Courses
Courses for Kids
Free study material
Offline Centres
More
Store Icon
Store

Consider$f(x)$$ = {\tan ^{ - 1}}\left( {\sqrt {\dfrac{{1 + \sin x}}{{1 - \sin x}}} } \right)$ where$ x \in \left( {0,\dfrac{\pi }{2}} \right)$ . A normal to $y = f(x)$at $x = \dfrac{\pi }{6}$also passes through the point:
A. $(0,0)$
B. $\left( {0,\dfrac{{2\pi }}{3}} \right)$
C. $\left( {\dfrac{\pi }{6},0} \right)$
D. $\left( {\dfrac{\pi }{4},0} \right)$

seo-qna
Last updated date: 22nd Jun 2024
Total views: 413.7k
Views today: 12.13k
Answer
VerifiedVerified
413.7k+ views
Hint:Firstly we will try to reduce $f\left( x \right)$ into a simpler form and then we will consider the equation of the normal to $f\left( x \right)$ at the given point $x = \dfrac{\pi }{6}$ and get the point required.

Complete step-by-step answer:
$f\left( x \right)$$ = {\tan ^{ - 1}}\left( {\sqrt {\dfrac{{1 + \sin x}}{{1 - \sin x}}} } \right)$ where $x \in \left( {0,\dfrac{\pi }{2}} \right)$$ - - - - - - (1)$
Consider $y = $$f(x)$$ = {\tan ^{ - 1}}\left( {\sqrt {\dfrac{{1 + \sin x}}{{1 - \sin x}}} } \right)$
Using $1 = {\sin ^2}x + {\cos ^2}x$ and $\sin x = 2\sin \dfrac{x}{2}\cos \dfrac{x}{2}$ we can write
$f(x) = {\tan ^{ - 1}}\sqrt {\dfrac{{{{\left( {\sin \dfrac{x}{2} + \cos \dfrac{x}{2}} \right)}^2}}}{{{{\left( {\sin \dfrac{x}{2} - \cos \dfrac{x}{2}} \right)}^2}}}} - - - - - - (2)$
$f(x) = {\tan ^{ - 1}}\sqrt {\dfrac{{{{\sin }^2}\dfrac{x}{2} + {{\cos }^2}\dfrac{x}{2} + 2\sin \dfrac{x}{2}\cos \dfrac{x}{2}}}{{{{\sin }^2}\dfrac{x}{2} + {{\cos }^2}\dfrac{x}{2} - 2\sin \dfrac{x}{2}\cos \dfrac{x}{2}}}} $
Using ${\left( {a + b} \right)^2} = {a^2} + {b^2} + 2ab$ where $a = \sin \dfrac{x}{2},b = \cos \dfrac{x}{2}$

Now it is given that $x \in \left( {0,\dfrac{\pi }{2}} \right)$
$0 < x < \dfrac{\pi }{2}$
$0 < \dfrac{x}{2} < \dfrac{\pi }{4}$
Therefore for $\dfrac{x}{2} \in \left( {0,\dfrac{\pi }{4}} \right)$, we know that,
$\cos \dfrac{x}{2} > \sin \dfrac{x}{2}$
$\cos \dfrac{x}{2} - \sin \dfrac{x}{2} > 0- - - - - - (3)$
Now by Substituting the value of equation 3 in equation 2 we will get.
$f\left( x \right) = {\tan ^{ - 1}}\left( {\dfrac{{\sin \dfrac{x}{2} + \cos \dfrac{x}{2}}}{{\cos \dfrac{x}{2} - \sin \dfrac{x}{2}}}} \right)$
$f\left( x \right) = {\tan ^{ - 1}}\left( {\dfrac{{(\tan \dfrac{x}{2} + 1)\cos \dfrac{x}{2}}}{{\cos \dfrac{x}{2}(1 - \tan \dfrac{x}{2})}}} \right)$
$f\left( x \right) = {\tan ^{ - 1}}\left( {\dfrac{{1 + \tan \dfrac{x}{2}}}{{1 - \tan \dfrac{x}{2}.1}}} \right)$
Using $\tan \dfrac{\pi }{4} = 1$
 $f\left( x \right) = {\tan ^{ - 1}}\left( {\dfrac{{\tan \dfrac{\pi }{4} + \tan \dfrac{x}{2}}}{{\tan \dfrac{\pi }{4} - \tan \dfrac{x}{2}.\tan \dfrac{\pi }{4}}}} \right)$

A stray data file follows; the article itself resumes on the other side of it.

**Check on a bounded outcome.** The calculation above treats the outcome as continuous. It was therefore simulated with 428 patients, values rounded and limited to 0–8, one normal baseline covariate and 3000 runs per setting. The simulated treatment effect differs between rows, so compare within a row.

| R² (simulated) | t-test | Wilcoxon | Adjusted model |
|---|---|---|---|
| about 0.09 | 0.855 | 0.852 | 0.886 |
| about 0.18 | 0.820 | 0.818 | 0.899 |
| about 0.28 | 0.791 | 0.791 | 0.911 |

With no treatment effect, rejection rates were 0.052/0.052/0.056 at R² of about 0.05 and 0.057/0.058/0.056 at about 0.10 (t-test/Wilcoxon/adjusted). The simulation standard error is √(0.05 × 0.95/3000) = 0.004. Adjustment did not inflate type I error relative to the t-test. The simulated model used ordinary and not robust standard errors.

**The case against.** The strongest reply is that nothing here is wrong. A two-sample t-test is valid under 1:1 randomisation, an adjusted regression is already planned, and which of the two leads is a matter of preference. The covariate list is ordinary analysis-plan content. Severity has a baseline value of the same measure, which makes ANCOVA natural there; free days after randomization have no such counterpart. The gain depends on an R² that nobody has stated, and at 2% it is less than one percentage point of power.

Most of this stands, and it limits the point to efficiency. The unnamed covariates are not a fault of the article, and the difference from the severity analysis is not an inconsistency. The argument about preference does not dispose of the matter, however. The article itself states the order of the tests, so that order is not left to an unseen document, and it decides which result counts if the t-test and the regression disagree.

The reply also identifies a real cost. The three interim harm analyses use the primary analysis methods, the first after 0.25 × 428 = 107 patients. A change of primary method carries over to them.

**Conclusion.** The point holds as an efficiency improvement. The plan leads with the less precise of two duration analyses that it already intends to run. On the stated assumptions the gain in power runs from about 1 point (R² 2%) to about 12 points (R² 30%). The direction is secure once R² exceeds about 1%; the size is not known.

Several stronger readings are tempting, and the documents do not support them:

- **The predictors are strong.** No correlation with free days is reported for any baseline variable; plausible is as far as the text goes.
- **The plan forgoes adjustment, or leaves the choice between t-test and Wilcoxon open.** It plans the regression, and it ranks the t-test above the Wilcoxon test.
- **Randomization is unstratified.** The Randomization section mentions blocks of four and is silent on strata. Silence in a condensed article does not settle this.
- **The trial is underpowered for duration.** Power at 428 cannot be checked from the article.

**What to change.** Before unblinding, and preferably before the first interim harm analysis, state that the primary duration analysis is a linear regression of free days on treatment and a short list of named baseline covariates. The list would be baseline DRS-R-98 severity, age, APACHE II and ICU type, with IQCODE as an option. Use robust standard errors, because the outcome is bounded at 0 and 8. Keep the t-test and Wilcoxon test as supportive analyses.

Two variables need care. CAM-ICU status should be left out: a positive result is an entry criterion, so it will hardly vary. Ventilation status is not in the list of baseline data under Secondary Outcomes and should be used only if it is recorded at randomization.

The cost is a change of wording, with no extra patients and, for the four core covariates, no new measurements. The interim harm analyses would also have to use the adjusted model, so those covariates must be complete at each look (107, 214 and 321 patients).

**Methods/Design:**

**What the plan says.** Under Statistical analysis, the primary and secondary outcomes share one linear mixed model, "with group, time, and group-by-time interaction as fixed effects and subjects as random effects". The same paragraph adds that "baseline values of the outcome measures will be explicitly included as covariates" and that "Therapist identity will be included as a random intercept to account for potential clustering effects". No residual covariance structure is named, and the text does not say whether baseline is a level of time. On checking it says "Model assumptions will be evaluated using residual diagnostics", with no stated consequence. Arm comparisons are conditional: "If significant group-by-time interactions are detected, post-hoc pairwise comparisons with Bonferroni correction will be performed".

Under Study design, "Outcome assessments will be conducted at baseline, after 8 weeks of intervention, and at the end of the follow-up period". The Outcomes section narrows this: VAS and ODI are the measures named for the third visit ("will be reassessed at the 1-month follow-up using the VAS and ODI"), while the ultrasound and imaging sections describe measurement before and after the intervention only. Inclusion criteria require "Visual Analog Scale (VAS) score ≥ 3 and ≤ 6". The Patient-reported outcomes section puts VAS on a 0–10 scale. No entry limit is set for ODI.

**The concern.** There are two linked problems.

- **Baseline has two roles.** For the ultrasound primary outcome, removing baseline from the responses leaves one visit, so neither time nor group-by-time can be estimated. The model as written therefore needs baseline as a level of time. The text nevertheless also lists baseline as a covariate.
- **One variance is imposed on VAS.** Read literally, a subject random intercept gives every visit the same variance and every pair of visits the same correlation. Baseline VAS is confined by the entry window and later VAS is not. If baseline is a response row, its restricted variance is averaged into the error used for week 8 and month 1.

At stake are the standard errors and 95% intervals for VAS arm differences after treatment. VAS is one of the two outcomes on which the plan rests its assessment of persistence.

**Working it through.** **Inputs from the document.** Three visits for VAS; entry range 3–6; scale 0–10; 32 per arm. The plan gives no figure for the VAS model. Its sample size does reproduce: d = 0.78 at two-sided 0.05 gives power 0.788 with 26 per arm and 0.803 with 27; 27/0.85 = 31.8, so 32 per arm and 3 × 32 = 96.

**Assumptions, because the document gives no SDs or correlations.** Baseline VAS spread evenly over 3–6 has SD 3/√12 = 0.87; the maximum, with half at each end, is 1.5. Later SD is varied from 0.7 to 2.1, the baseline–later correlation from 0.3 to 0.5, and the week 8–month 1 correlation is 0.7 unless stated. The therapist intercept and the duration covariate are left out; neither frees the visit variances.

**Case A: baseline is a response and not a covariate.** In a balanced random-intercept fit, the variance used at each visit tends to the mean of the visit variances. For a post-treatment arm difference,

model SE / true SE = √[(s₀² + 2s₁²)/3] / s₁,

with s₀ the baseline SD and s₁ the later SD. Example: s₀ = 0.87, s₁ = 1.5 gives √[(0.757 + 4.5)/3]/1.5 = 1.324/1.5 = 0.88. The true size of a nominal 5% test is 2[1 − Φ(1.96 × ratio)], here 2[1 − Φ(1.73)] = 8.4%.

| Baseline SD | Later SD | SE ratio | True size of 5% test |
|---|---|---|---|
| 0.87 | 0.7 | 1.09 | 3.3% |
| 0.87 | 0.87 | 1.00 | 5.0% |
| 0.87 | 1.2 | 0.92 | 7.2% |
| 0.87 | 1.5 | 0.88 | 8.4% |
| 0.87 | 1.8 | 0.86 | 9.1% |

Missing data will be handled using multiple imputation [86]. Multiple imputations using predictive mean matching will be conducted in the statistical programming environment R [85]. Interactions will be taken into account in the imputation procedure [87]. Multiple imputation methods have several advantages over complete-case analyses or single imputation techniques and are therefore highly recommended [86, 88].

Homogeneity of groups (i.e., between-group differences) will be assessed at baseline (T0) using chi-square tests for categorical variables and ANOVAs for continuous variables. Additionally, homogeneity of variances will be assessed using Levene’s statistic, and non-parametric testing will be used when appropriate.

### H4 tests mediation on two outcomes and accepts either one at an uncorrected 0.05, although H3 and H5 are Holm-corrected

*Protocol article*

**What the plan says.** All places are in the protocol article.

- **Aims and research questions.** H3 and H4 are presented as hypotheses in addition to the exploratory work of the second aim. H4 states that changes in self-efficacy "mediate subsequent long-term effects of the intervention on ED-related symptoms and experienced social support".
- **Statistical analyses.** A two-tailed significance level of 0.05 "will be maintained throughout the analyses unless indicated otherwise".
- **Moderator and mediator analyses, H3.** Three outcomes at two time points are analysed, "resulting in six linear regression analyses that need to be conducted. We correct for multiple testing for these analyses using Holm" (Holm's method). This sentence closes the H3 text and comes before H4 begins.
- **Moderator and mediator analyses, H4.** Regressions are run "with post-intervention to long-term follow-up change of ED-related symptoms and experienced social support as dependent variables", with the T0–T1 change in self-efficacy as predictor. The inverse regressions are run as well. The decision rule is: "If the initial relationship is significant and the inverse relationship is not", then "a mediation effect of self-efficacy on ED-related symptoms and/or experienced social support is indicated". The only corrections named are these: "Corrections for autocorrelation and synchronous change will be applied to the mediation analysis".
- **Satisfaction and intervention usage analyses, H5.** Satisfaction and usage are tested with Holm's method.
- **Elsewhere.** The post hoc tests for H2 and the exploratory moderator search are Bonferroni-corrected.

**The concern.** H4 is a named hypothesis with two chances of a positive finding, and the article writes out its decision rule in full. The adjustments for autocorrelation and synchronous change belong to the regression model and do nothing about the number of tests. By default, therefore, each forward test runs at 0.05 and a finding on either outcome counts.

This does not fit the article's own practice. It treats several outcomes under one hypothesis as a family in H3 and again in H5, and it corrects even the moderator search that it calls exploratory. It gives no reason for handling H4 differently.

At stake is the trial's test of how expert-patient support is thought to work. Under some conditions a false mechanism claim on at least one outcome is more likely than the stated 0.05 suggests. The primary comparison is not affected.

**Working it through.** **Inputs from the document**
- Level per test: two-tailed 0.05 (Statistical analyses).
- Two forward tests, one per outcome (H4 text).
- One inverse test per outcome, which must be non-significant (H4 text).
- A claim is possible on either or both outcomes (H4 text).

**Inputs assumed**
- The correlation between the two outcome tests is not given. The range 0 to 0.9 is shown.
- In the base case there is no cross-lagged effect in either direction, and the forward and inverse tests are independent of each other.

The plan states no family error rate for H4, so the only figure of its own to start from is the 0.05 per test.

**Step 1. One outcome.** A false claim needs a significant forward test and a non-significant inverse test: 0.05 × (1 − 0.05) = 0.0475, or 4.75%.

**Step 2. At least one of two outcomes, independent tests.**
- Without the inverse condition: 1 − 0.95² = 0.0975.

${\tan ^{ - 1}}\left( {\dfrac{{a + b}}{{1 - a.b}}} \right) = {\tan ^{ - 1}}a + {\tan ^{ - 1}}b$
$f\left( x \right) = {\tan ^{ - 1}}\left( {\tan \dfrac{\pi }{4}} \right) + {\tan ^{ - 1}}\left( {\tan \dfrac{x}{2}} \right)$
Now we use
$a = {\tan ^{ - 1}}\left( {\tan a} \right)$
$y = f\left( x \right) = \left( {\dfrac{\pi }{4}} \right) + \left( {\dfrac{x}{2}} \right) - - - - - (4)$
Now take derivative of (4) with respect to $x$,
$f'(x) = 0 + \dfrac{1}{2} = \dfrac{1}{2}$
So slope of the $y = f\left( x \right) = \dfrac{1}{2}$
Slope of line normal to $f(x) = - 2$
So according to the question,
We need to find the equation of the normal to $y = f\left( x \right)$ at $x = \dfrac{\pi }{6}$
Firstly we need to put $x = \dfrac{\pi }{6}$ in equation (4) and get the value of $y$
$y = f\left( {\dfrac{\pi }{6}} \right) = \left( {\dfrac{\pi }{4}} \right) + \left( {\dfrac{\pi }{{2.6}}} \right) = \dfrac{\pi }{3}$
$y = \dfrac{\pi }{3}$
So normal to $y = f(x)$ is at the point $\left( {\dfrac{\pi }{6},\dfrac{\pi }{3}} \right)$
So equation of the normal will be:
$(y - \dfrac{\pi }{3}) = - 2(y - \dfrac{\pi }{6}) - - - - - - (5)$
Now we have to check the options by putting them in this equation:
Taking $(0,0)$
$(0 - \dfrac{\pi }{3}) = - 2(0 - \dfrac{\pi }{6})$
$ - \dfrac{\pi }{3} \ne \dfrac{\pi }{3}$
So it is not satisfying.
Now taking $(0,\dfrac{{2\pi }}{3})$
$(\dfrac{{2\pi }}{3} - \dfrac{\pi }{3}) = - 2(0 - \dfrac{\pi }{6})$
$\dfrac{\pi }{3} = \dfrac{\pi }{3}$
Hence $(0,\dfrac{{2\pi }}{3})$ is the correct option.

So, the correct answer is “Option B”.

Note:We need to know that if the slope of the line is $a$, then the slope of its normal will be $\dfrac{1}{a}$. Also that equation of the line passing through $(l,m)$ and slope $a$ is $(y - m) = a(x - l)$.